Politics stopped preliminary hearing, says lawyer

September 26, 2007

A lawyer who represents one of the 15 suspects accused of plotting to blow up Parliament Hill and offices of the CBC and the Canadian Security Intelligence Service says politics was behind the decision to stop a preliminary hearing earlier this week.

The Crown made the unusual decision on Monday to take the case directly to trial without fully examining star witness and police informant Mubin Sheikh. 

On Tuesday night, on CBC Radio's As It Happens, defence lawyer Dennis Edney said the justice process is being manipulated.

"Mr. Sheikh indicated that some of the accused, both at the youth level and at the adult level, were innocent and should not be in the jail system," said Edney.

"We had an opportunity to have Mr. Sheikh state that under oath in court, so the judge at the end of the day could make a determination whether certain of the accused, if not all of the accused, can go home. That has been stopped.

"And it can only lead to a reasonable inference that there's a political motive in doing so."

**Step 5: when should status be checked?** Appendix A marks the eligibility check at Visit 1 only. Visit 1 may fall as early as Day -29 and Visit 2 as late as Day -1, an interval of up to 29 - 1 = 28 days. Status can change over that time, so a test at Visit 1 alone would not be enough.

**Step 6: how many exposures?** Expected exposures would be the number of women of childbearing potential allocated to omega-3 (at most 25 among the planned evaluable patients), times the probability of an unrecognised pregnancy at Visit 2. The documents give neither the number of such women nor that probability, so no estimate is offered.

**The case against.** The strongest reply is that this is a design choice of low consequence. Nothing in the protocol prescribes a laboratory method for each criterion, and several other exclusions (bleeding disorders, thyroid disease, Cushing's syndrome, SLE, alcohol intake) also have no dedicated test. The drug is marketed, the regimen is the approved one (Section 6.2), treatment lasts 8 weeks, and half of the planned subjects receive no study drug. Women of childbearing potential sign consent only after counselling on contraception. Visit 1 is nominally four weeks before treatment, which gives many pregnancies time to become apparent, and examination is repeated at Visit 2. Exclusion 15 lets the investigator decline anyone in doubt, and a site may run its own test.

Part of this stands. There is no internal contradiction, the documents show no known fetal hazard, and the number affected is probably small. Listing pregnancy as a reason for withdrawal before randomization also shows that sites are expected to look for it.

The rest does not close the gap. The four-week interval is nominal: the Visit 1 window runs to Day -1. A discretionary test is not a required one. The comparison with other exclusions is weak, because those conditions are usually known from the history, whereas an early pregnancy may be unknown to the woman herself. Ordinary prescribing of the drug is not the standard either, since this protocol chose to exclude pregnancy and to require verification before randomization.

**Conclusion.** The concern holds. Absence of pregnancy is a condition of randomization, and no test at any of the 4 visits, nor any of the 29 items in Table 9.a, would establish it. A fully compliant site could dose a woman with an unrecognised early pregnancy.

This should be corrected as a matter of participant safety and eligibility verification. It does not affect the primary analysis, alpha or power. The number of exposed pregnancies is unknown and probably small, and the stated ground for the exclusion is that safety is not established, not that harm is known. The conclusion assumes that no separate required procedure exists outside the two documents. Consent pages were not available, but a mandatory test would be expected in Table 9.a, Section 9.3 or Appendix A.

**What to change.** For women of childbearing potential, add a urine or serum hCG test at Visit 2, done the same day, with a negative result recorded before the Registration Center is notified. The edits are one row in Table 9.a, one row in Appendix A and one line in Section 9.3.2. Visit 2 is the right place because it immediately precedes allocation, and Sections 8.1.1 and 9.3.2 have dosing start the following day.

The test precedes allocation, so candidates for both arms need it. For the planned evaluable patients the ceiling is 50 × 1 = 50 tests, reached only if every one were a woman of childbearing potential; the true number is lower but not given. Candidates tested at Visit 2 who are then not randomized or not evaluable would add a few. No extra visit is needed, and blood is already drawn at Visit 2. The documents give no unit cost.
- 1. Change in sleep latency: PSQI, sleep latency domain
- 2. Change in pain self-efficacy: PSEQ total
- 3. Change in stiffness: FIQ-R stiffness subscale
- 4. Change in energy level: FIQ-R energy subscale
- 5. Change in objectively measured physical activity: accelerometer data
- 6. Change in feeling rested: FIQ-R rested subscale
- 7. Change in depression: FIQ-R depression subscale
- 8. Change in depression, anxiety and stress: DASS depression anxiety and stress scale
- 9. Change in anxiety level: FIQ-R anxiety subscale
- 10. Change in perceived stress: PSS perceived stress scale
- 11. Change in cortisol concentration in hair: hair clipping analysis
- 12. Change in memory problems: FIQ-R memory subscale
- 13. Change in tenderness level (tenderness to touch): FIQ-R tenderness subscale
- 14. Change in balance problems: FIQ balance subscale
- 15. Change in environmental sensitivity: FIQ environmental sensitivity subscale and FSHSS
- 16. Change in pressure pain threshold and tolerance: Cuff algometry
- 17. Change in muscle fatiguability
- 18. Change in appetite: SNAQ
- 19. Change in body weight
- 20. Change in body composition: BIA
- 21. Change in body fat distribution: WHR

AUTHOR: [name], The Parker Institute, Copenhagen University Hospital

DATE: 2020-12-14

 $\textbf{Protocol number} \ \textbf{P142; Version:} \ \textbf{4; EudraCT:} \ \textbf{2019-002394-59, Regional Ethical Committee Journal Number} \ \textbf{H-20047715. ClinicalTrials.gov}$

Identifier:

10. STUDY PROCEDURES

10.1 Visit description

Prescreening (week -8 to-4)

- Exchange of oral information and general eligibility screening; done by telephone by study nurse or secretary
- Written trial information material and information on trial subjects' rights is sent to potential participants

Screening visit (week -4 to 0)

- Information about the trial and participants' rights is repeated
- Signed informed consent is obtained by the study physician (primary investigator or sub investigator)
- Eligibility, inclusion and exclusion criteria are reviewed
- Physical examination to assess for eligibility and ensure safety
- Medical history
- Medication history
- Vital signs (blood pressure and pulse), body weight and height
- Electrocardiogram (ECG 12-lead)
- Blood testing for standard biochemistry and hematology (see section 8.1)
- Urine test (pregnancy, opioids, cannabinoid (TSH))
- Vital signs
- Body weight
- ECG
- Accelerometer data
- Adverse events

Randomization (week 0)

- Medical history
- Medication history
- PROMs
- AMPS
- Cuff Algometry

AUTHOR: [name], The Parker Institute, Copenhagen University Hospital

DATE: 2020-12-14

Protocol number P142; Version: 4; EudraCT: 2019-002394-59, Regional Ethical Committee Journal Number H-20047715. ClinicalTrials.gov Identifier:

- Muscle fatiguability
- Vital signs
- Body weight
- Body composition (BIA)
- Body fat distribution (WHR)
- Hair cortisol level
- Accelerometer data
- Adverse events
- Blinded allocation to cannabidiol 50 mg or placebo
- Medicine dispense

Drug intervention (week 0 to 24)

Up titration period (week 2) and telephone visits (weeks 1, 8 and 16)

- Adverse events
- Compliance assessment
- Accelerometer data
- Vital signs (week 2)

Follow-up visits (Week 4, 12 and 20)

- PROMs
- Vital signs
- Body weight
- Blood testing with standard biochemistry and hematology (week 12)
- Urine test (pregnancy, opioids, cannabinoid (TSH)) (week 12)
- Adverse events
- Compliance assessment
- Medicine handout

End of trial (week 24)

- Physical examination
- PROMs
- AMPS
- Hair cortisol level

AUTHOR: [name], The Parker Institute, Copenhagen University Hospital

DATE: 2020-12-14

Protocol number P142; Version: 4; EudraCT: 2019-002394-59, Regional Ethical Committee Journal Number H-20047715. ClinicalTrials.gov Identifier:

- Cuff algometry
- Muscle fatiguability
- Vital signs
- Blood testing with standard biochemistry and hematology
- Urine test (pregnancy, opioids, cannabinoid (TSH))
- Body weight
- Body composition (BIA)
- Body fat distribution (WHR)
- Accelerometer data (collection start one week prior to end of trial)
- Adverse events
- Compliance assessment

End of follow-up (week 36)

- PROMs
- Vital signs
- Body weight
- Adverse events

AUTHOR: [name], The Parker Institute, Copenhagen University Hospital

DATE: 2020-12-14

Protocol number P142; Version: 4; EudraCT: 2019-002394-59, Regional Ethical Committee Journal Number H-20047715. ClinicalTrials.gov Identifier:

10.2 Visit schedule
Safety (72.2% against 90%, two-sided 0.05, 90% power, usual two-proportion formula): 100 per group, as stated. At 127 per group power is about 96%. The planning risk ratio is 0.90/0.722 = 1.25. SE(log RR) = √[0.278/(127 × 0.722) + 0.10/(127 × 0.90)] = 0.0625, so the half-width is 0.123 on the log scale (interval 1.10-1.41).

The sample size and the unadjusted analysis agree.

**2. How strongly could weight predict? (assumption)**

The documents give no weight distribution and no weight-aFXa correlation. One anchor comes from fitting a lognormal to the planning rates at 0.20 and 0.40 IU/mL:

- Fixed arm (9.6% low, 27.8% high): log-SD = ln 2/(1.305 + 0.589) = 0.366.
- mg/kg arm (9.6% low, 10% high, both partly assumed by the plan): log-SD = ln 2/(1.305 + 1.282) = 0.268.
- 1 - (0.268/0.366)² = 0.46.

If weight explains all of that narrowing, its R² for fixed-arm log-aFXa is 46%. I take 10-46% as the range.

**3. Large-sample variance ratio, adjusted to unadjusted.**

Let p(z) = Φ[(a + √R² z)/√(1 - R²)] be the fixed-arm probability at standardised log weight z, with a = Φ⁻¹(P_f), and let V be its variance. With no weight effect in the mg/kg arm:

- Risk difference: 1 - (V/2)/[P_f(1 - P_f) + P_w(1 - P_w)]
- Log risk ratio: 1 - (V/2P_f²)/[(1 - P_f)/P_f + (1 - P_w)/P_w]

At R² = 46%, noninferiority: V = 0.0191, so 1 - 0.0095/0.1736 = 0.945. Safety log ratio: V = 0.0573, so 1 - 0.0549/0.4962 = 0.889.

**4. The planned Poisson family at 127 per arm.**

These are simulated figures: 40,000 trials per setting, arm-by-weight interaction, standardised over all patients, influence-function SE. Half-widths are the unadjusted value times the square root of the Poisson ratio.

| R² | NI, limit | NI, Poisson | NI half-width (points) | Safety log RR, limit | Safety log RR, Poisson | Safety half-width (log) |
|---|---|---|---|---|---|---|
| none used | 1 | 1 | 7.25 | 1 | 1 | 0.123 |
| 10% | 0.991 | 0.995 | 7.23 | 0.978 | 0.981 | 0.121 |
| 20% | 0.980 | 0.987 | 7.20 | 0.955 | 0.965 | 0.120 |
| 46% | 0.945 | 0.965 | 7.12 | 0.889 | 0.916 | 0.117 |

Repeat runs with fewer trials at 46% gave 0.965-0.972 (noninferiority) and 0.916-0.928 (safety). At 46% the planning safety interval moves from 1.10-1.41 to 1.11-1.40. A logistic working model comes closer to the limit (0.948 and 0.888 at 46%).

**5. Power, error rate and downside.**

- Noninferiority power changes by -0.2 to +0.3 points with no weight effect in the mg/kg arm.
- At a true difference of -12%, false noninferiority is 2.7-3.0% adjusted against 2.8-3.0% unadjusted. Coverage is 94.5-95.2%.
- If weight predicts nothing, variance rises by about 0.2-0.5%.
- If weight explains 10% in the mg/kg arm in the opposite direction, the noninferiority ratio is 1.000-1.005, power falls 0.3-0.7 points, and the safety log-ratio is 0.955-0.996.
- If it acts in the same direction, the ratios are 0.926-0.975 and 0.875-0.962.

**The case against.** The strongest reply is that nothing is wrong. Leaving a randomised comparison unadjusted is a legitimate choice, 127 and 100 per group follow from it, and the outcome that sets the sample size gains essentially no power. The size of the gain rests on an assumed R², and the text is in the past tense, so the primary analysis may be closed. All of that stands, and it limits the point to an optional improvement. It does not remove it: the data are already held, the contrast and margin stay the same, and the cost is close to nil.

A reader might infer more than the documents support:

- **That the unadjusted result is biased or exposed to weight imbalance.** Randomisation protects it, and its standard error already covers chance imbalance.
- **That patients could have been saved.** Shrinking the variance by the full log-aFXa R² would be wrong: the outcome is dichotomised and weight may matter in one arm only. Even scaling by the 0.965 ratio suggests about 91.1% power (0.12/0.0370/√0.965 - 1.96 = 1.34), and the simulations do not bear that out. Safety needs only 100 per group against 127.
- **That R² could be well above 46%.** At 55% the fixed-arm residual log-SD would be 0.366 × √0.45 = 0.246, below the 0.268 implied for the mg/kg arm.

Edney also said he has asked a Superior Court judge to release files from CSIS to shed light on what happened in the lead up to his client's arrest.

The accused had been facing a preliminary hearing in a court in Brampton, Ont.  all under a publication ban  until prosecutors decided to send the case forward.

The 14 adult males and one youth face a number charges stemming from allegations that they were involved in militia-style training in the bush north of Toronto, as well as plotting to blow up hydro installations, the CSIS and CBC buildings in downtown Toronto.

Police conducted a series of raids in Ontario in June 2006 that led to the arrest of 17 suspects, with an 18th arrest two months later. Earlier this year charges were stayed against three of the accused, leaving 15 males still facing charges.

Prosecutors have only said they are taking this step in the public interest.